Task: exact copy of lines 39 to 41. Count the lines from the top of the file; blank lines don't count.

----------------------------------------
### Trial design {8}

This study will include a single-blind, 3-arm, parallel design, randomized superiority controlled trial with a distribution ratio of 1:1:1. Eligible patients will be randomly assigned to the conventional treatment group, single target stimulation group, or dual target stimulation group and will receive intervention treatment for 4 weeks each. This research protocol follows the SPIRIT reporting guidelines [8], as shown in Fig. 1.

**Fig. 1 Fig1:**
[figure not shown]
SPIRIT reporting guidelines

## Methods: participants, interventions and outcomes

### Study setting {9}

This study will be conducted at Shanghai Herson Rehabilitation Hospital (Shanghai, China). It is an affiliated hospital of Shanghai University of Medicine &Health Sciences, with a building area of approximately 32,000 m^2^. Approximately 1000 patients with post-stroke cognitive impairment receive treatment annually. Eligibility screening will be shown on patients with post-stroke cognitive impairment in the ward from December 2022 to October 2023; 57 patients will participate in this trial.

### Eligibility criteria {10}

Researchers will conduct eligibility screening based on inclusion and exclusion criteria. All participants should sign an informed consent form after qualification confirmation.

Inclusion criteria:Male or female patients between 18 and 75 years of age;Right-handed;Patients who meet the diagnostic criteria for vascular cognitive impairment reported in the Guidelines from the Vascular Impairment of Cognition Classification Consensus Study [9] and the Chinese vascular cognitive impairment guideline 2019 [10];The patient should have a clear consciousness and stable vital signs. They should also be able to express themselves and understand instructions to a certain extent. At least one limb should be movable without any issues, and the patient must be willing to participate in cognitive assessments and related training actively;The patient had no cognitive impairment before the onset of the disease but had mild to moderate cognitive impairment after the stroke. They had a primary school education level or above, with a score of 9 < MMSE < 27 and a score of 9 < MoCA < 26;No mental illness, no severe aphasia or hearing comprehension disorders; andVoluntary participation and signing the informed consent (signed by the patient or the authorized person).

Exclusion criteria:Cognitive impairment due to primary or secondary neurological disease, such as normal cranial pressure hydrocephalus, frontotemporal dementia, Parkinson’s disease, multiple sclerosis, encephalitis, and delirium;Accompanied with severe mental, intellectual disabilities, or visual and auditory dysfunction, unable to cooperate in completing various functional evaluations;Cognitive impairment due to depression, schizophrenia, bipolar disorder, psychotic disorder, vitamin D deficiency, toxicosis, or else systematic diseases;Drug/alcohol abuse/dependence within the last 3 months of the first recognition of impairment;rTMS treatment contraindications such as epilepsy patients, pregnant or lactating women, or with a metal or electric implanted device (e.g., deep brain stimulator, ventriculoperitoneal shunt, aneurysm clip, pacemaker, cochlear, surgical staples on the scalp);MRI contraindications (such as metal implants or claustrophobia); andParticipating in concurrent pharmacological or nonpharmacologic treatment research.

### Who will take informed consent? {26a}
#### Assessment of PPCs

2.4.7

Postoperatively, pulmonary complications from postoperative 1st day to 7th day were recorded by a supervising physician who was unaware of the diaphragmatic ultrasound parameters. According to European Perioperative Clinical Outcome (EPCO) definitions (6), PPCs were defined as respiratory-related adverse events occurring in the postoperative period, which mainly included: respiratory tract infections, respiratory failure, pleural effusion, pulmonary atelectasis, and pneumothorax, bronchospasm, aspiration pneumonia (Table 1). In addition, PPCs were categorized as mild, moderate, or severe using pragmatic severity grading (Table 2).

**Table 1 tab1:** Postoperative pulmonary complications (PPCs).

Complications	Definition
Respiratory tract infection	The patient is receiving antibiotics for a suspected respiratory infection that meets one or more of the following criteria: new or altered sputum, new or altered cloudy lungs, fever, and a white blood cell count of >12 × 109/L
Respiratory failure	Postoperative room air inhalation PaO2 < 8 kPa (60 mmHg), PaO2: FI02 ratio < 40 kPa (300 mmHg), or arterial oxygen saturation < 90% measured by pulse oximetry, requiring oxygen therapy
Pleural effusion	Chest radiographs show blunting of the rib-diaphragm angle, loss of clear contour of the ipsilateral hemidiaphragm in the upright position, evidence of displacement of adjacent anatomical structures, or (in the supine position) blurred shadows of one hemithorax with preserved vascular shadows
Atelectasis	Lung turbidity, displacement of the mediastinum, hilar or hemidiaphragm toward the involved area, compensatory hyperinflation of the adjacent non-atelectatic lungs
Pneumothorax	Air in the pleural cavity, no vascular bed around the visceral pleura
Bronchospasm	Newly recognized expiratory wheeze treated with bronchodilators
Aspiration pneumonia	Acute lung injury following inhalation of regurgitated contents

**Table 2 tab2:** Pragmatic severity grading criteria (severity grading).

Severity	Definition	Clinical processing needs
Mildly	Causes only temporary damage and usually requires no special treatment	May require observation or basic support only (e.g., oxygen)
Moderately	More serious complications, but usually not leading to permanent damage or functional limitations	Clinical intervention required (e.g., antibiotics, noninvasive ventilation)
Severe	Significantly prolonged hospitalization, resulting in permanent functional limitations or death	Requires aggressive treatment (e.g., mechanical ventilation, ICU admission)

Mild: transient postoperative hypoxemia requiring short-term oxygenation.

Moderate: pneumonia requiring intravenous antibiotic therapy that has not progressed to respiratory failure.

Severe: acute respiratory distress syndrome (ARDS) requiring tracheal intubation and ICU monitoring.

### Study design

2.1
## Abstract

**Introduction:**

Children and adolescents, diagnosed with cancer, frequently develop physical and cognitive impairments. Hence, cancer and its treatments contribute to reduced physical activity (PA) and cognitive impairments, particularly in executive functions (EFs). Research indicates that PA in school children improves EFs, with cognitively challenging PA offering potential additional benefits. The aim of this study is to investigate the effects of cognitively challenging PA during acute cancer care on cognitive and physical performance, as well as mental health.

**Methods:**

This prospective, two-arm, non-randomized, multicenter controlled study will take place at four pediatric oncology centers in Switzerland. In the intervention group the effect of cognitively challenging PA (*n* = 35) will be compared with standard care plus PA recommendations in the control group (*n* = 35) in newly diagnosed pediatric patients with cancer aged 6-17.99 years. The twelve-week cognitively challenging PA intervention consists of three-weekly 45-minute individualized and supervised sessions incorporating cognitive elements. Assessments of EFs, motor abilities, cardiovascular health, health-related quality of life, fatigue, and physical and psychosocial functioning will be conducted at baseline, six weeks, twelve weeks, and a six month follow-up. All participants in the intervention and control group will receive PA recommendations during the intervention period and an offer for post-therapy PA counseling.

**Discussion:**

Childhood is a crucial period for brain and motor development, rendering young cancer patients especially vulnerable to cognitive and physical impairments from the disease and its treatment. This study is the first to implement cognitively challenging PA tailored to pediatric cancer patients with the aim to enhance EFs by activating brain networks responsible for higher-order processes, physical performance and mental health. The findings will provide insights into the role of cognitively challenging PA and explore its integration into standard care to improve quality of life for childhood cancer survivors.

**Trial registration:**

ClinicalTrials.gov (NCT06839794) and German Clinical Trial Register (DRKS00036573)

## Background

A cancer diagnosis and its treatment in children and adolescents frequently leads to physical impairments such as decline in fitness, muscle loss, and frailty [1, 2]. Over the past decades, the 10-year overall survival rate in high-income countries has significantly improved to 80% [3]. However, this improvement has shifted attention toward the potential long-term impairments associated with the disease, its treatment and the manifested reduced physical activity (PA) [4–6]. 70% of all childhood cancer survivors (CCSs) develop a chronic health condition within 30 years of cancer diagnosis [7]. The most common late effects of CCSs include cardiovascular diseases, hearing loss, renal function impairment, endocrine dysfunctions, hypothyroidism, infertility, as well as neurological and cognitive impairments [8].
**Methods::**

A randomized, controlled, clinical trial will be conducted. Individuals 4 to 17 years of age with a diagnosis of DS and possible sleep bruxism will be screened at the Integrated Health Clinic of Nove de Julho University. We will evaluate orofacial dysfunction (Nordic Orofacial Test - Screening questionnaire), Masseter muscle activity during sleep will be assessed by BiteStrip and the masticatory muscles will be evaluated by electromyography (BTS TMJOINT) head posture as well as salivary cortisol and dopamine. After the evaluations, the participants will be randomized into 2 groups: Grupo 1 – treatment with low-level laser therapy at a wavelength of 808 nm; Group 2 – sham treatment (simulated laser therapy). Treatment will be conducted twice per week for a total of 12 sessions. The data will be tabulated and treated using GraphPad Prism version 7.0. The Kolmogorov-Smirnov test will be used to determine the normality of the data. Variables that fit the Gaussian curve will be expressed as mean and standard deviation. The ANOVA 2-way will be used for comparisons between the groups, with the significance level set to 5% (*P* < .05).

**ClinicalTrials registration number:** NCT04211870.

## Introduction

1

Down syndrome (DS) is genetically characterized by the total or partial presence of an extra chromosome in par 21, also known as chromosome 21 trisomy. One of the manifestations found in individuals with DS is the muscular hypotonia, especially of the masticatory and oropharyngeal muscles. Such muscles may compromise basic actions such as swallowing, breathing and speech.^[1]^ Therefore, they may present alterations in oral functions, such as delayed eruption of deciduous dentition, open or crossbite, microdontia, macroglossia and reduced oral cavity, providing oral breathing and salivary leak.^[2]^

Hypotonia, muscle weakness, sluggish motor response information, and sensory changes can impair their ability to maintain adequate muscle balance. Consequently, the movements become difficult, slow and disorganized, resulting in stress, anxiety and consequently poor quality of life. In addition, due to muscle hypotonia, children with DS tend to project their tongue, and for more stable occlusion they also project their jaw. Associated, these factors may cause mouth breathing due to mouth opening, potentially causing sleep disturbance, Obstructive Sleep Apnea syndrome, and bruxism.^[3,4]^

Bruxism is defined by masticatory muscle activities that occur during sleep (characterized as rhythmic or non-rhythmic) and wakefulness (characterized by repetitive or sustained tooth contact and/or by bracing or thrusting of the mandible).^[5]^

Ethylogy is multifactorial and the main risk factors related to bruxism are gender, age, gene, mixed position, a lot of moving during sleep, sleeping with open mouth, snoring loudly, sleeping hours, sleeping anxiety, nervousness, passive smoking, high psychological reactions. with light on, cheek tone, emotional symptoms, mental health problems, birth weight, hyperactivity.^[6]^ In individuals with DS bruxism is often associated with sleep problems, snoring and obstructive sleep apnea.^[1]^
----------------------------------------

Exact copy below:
**Methods:**

This prospective, two-arm, non-randomized, multicenter controlled study will take place at four pediatric oncology centers in Switzerland. In the intervention group the effect of cognitively challenging PA (*n* = 35) will be compared with standard care plus PA recommendations in the control group (*n* = 35) in newly diagnosed pediatric patients with cancer aged 6-17.99 years. The twelve-week cognitively challenging PA intervention consists of three-weekly 45-minute individualized and supervised sessions incorporating cognitive elements. Assessments of EFs, motor abilities, cardiovascular health, health-related quality of life, fatigue, and physical and psychosocial functioning will be conducted at baseline, six weeks, twelve weeks, and a six month follow-up. All participants in the intervention and control group will receive PA recommendations during the intervention period and an offer for post-therapy PA counseling.

**Discussion:**